Before making such a subjective judgment with such wide implications it is important to recognize the fact that long-term real world use outweighs theoretical assumptions. Simply stated the UR staff spent two years doing pre-production testing before our product was offered to the consumer. Coming from a domestic V8 modding background we were also concerned about the ramification that the small displacement domestic & import crank pulleys were dampers. We have worked with engine builders, many of who have been in the industry since the mid fifties. The founder’s brother in law even worked for Honda as an engineer, in engine durability testing, during this period and was instrumental in our understanding that the factory crank pulleys were for occupant NVH control. Meaning at the most basic level they were design to reduce and quiet the noises the vehicles occupants hear in the cars cabin. We have been a trusted aftermarket manufacturer for over 18 years and our customers have accumulated trillions miles using our pulleys. Not once in this period have we ever had even the slightest problems in regard to engine longevity. The fact is if there were a problem with our product we could never have kept it from the public because of the Internet and we would have disappeared within 12 months of launching. Unfortunately because of fear and marketing spin by damper manufacturers we have been the brunt of many urban myths and legends around the Internet. It always seems to be that someone's cousin whose girlfriend’s brother has a friend that had a problem with a UR product. Needless to say we never get a phone call, which we would think would be the first thing an owner would do if they have a problem with our product or any product that supposedly caused a problem. Remember the old adage “Believe none of what you hear and only half of what you see.” The UR founder spoke with Mr. Dinan and Steve apologized to him privately for any problems his article may have caused as he never intended it directed towards UR pulleys. Unfortunately once the cat is out of the bag, even though it didn't apply to UR the damage was done. Since that time we have always focused on educating the end user about the UR facts.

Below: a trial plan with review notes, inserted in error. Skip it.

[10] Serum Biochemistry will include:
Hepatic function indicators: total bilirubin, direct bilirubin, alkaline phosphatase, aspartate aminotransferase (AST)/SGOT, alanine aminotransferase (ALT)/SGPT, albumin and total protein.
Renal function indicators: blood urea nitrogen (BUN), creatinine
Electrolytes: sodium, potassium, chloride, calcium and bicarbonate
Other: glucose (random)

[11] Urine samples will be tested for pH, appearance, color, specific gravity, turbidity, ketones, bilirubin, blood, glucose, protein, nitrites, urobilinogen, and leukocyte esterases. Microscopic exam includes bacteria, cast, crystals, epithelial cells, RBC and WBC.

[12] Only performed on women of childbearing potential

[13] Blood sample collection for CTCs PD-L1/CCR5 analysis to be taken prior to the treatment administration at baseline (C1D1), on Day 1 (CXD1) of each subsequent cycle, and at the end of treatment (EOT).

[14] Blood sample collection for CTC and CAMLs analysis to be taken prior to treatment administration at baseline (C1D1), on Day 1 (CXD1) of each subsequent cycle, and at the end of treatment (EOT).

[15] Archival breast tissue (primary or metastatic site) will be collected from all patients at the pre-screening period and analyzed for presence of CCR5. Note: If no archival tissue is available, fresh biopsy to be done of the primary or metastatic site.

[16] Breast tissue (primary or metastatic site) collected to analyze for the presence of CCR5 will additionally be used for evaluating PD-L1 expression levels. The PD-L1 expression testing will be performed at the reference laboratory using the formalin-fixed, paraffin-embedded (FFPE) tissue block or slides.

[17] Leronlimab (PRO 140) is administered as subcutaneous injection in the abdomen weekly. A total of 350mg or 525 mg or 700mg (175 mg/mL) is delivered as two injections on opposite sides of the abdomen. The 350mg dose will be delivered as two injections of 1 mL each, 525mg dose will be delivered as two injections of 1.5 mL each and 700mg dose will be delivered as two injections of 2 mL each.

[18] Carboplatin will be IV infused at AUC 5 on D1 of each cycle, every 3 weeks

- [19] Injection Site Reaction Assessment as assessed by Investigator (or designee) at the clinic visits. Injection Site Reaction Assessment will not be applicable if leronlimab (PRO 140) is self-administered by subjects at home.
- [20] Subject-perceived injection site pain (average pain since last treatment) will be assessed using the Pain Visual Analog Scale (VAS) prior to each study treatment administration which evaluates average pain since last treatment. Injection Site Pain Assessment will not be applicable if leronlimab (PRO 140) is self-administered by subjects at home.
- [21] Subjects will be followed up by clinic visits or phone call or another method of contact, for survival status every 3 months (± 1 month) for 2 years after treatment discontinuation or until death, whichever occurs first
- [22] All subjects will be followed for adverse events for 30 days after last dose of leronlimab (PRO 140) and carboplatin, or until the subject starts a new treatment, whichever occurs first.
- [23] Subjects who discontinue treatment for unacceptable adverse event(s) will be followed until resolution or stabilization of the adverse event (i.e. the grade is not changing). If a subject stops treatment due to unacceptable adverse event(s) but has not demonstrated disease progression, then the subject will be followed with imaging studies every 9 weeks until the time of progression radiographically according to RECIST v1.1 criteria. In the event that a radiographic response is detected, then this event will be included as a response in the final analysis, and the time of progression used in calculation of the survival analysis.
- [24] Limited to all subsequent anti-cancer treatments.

First mistake in Steve’s opinion is the majority of UR's gains come from under driving. The majority of the gains, 80-85%, come from weight reduction or the removal of rotational mass from the crankshaft. We also do not cause problems with accessory output either, as each kit we manufacture is tested to maintain factory specified output (voltage, engine/cabin interior cooling and power steering assist). So each vehicles under drive is tailored to maintain factory specs and does not exceed 20% under drive. This is important as CARB (California Air Research Board) made it clear to us as long as we do not push beyond 20% under drive we will remain street legal by maintaining factory output specs. Second mistake in Steve’s opinion is the gains from UR pulleys are small. We have seen gains from as little as 5 HP & 3 ft/lbs on a 1993 Civic with a 1.5L SOHC 8V engine to 37HP & 45 ft/lbs on 1990 300Z Turbo. Heck on the E36 BMW M3 we regularly saw 5-9 HP on a stock motor and from 13-18 HP boosted version.